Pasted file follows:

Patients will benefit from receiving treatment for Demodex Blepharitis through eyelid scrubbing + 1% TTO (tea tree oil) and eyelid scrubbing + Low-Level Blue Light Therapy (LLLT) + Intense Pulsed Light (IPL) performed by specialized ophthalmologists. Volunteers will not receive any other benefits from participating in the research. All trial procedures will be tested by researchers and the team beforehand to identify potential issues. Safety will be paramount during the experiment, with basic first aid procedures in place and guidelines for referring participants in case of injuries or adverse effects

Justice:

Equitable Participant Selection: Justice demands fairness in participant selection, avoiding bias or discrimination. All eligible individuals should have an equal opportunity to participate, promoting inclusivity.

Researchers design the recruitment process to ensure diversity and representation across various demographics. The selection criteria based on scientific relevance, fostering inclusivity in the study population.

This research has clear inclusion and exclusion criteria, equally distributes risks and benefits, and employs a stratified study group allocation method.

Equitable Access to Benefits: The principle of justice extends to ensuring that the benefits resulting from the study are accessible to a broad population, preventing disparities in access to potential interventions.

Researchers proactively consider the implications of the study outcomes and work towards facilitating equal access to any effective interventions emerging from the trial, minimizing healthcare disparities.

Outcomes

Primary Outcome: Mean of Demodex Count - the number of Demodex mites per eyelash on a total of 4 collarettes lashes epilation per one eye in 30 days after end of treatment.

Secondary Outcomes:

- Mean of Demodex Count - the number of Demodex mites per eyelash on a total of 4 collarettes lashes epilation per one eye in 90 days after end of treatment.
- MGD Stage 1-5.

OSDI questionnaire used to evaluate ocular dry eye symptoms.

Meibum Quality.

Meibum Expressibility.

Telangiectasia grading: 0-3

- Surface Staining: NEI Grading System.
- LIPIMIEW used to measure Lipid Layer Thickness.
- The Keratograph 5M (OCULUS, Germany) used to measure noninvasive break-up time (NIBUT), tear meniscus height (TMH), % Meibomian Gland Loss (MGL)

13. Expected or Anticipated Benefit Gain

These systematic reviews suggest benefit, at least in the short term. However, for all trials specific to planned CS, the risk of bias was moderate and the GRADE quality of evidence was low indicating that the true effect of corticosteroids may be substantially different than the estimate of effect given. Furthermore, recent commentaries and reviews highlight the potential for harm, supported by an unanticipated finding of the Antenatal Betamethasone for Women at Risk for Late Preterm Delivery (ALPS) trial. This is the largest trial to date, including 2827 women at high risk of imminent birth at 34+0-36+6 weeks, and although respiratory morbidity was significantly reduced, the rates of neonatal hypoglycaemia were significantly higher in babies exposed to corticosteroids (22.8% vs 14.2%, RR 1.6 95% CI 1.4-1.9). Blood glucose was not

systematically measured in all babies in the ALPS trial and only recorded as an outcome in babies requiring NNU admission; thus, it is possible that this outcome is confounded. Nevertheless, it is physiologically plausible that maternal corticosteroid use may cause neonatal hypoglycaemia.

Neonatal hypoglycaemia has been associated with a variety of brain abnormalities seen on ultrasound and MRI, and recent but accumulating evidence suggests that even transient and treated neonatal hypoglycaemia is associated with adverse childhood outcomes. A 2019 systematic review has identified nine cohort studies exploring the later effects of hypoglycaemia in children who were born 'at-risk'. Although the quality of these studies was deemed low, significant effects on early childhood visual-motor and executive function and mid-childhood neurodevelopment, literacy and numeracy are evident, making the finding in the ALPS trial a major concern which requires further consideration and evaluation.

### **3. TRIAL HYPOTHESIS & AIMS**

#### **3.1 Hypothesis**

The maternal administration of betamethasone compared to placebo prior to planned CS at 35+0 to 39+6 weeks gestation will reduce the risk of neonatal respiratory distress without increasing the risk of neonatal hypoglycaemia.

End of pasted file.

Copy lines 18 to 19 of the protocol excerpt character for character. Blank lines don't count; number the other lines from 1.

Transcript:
- LIPIMIEW used to measure Lipid Layer Thickness.
- The Keratograph 5M (OCULUS, Germany) used to measure noninvasive break-up time (NIBUT), tear meniscus height (TMH), % Meibomian Gland Loss (MGL)